Many Aroostook County residents will see lower electricity bills when the new year begins.
The Maine Public Utilities Commission on Wednesday accepted new standard-offer supply rates for Versant Power’s Maine Public District customers. The district covers much of Aroostook County.
Residential customers will pay 11.29 cents per kilowatt hour beginning in January. Medium consumers will pay 12.99 cents and large customers will pay 16.26 cents per kilowatt hour.
Average residential customers using 500 kilowatt hours of electricity a month will see their bills decrease from about $136 a month to approximately $118, about $200 per year, the commission said.
The rates were obtained through a competitive bidding process, commission chair Philip Bartlett said.
The decision represents some inflation relief for ratepayers, who have seen utility costs rise sharply over the past couple of years. Electricity supply cost residential customers just over 6 cents a kilowatt hour in 2021. That nearly doubled to 11 cents in 2022, according to Public Utilities Commission data.
“We’re obviously very pleased to see prices drop meaningfully from where they were,” Commissioner Patrick Scully said. “They continue to be higher than before 2022.”
Rates increased in 2023 to 14.83 cents per kilowatt hour for small and residential payers, with medium and large consumers paying an average of 14.34 and 17.3 cents per kilowatt hour, respectively.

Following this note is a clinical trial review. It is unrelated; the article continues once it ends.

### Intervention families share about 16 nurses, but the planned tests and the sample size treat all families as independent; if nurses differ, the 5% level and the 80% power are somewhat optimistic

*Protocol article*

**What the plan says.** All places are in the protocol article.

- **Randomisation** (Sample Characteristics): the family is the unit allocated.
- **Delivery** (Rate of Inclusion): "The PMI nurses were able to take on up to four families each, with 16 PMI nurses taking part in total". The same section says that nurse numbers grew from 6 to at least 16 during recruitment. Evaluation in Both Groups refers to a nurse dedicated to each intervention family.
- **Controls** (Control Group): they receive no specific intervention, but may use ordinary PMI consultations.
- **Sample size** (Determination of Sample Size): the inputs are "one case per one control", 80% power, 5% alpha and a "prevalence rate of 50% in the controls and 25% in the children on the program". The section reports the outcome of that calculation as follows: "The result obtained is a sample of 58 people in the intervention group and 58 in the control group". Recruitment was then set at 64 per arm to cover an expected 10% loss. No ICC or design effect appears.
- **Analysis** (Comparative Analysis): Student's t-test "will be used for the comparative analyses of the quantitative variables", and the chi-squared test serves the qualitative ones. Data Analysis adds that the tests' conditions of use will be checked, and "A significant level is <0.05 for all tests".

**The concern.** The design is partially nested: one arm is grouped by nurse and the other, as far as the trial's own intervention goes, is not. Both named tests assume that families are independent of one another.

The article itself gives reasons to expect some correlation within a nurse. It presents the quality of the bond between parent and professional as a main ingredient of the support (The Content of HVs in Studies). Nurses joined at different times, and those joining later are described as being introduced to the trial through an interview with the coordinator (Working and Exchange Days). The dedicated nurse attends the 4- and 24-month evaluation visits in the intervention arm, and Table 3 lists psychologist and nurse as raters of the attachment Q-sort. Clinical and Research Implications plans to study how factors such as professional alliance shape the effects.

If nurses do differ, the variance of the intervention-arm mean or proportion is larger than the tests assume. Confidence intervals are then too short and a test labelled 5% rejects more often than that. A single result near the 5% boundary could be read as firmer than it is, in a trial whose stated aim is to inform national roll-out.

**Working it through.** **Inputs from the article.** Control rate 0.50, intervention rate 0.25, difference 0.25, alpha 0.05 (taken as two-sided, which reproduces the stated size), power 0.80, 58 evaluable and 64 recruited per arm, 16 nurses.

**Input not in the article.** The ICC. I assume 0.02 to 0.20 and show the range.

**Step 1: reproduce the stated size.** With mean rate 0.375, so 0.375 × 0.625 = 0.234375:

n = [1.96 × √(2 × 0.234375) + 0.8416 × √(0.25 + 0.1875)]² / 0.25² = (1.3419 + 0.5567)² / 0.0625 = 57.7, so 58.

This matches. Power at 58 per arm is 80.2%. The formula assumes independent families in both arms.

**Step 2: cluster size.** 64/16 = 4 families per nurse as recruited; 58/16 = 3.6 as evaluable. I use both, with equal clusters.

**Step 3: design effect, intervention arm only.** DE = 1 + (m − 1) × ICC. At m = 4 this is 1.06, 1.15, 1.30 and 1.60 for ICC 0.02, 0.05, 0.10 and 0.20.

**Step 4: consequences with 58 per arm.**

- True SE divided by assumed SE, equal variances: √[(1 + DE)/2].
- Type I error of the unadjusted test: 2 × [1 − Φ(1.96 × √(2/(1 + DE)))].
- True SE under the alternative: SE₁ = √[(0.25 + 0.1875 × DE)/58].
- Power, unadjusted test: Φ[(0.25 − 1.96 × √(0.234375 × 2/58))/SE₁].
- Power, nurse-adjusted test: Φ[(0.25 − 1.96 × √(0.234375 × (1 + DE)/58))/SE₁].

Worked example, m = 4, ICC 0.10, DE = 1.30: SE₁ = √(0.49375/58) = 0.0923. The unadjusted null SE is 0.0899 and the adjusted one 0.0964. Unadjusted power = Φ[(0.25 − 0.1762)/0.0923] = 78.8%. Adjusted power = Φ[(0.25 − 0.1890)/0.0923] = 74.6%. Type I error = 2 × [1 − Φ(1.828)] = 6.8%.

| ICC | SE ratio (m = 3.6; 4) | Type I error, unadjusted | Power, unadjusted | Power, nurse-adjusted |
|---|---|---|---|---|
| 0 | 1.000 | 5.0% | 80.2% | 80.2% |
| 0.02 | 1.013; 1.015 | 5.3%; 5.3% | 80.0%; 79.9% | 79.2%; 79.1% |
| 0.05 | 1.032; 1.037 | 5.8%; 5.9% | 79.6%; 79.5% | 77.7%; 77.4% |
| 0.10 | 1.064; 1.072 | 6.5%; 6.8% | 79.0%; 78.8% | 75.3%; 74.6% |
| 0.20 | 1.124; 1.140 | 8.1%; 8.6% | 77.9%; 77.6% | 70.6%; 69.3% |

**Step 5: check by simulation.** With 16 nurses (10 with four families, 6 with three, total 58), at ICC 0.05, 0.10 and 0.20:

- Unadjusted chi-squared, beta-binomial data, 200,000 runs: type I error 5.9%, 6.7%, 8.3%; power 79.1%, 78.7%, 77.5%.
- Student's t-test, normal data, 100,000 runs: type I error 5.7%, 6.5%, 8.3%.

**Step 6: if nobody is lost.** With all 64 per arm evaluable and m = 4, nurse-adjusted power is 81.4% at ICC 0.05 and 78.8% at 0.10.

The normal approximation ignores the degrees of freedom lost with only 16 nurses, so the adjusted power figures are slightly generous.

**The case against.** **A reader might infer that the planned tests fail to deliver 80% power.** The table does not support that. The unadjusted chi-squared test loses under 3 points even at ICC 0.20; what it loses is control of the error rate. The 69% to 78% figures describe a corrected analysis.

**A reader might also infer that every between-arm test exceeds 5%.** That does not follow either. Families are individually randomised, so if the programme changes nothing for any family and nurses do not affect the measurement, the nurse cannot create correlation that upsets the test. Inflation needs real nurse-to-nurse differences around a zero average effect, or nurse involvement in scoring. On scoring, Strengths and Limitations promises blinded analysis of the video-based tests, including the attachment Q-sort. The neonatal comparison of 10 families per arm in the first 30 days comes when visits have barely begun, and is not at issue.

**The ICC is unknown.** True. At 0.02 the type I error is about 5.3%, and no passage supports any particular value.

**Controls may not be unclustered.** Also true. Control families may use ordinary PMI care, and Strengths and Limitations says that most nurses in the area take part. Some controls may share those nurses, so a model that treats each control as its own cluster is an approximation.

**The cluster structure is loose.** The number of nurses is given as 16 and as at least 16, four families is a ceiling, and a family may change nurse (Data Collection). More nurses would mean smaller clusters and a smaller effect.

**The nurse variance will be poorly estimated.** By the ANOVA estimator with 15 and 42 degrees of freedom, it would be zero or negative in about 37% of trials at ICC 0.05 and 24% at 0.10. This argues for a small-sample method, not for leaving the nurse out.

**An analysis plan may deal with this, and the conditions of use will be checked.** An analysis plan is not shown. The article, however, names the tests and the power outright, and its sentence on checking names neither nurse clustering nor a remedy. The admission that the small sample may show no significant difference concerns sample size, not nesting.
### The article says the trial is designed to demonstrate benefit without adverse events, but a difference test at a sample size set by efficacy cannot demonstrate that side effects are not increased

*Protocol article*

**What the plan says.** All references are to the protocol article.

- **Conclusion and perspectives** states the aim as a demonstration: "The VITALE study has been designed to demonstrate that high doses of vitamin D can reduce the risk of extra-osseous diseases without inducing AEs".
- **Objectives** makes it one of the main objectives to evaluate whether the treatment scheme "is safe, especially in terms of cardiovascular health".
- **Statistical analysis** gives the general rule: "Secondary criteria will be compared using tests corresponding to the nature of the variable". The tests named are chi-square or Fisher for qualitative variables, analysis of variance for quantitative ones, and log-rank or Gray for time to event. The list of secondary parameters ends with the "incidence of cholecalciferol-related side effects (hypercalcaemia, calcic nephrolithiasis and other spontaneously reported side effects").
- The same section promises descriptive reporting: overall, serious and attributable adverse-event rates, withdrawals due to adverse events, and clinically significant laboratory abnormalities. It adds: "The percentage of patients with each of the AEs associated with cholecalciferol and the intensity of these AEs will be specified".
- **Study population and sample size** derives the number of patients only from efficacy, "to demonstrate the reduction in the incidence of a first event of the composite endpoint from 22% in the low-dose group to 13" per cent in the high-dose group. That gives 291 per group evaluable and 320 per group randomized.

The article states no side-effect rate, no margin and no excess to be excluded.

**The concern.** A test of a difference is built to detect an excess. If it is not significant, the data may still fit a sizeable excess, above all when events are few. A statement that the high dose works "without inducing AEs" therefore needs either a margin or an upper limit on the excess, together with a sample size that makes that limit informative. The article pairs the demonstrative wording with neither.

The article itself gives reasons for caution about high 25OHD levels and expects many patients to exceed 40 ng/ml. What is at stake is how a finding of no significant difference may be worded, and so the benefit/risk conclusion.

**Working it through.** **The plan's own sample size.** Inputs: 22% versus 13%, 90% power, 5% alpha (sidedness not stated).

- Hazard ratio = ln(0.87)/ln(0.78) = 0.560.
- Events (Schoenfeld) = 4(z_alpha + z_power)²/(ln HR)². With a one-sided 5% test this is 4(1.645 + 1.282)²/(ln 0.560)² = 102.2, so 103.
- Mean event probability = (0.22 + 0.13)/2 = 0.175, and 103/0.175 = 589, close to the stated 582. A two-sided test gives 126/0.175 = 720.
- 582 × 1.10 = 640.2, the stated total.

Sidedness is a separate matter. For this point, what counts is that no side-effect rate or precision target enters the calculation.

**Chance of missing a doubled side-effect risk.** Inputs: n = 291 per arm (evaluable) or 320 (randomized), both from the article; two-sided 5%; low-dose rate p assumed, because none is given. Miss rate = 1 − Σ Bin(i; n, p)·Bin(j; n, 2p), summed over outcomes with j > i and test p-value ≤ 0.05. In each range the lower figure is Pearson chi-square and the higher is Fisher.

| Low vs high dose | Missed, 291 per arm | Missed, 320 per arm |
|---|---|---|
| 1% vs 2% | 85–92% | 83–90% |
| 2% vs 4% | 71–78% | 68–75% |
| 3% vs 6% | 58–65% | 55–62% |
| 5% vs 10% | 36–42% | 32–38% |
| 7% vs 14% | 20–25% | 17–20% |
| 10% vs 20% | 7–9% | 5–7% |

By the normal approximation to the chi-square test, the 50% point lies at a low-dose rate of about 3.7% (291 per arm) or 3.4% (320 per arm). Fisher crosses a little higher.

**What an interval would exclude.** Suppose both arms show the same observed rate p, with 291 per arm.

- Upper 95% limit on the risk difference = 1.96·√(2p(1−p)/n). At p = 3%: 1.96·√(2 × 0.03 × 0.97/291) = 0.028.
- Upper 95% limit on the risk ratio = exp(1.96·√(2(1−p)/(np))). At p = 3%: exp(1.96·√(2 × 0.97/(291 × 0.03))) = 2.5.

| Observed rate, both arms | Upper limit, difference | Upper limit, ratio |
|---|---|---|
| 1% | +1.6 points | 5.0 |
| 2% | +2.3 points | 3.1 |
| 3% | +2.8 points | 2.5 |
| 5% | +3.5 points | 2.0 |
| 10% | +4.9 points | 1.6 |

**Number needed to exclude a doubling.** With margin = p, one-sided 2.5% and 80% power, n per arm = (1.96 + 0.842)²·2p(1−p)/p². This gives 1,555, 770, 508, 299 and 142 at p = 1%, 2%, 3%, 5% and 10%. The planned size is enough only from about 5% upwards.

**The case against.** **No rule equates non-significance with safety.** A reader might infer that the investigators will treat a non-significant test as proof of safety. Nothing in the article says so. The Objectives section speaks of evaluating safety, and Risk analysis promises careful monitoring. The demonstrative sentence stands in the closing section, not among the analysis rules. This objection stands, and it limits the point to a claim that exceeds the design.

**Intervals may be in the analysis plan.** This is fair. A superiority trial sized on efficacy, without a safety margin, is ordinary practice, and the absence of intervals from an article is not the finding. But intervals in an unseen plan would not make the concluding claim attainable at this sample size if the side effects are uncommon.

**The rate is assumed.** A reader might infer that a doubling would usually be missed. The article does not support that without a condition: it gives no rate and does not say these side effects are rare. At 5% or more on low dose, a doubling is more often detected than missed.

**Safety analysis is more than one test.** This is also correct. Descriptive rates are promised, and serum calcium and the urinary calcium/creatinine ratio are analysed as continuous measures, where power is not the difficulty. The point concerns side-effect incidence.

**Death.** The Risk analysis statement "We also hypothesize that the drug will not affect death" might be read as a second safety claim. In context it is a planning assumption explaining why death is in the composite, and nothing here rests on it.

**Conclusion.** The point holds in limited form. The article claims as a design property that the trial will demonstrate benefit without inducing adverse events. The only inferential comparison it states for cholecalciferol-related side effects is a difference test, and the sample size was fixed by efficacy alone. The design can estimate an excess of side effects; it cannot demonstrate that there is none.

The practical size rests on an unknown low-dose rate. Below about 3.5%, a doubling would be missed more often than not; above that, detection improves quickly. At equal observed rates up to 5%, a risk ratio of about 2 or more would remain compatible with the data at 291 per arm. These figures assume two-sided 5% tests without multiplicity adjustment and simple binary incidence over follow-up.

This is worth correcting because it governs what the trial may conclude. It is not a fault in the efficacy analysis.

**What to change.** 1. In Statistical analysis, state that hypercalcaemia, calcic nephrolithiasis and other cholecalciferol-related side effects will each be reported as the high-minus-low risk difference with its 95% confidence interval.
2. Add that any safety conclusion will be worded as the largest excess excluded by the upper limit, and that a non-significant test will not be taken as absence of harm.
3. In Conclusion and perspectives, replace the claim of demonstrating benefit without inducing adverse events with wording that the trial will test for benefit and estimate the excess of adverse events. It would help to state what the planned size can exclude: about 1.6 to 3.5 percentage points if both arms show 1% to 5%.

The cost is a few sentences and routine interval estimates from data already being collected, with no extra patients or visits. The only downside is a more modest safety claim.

The standard offer supply rate is one part of an electric bill. Versant Power also charges for delivery.
The rates were selected as the best to ensure no significant impact on ratepayers, Bartlett said during the 5-minute meeting Wednesday, which was streamed online.
The commission also announced lower rates for Central Maine Power and Bangor Hydro District customers.
Standard offer prices are directly tied to the cost of natural gas, since natural gas powers about half of electricity generation in New England, Scully said.
Scully and Commissioner Carolyn Gilbert said they’d like to see Maine reduce its dependence on natural gas, which could further drive rates down.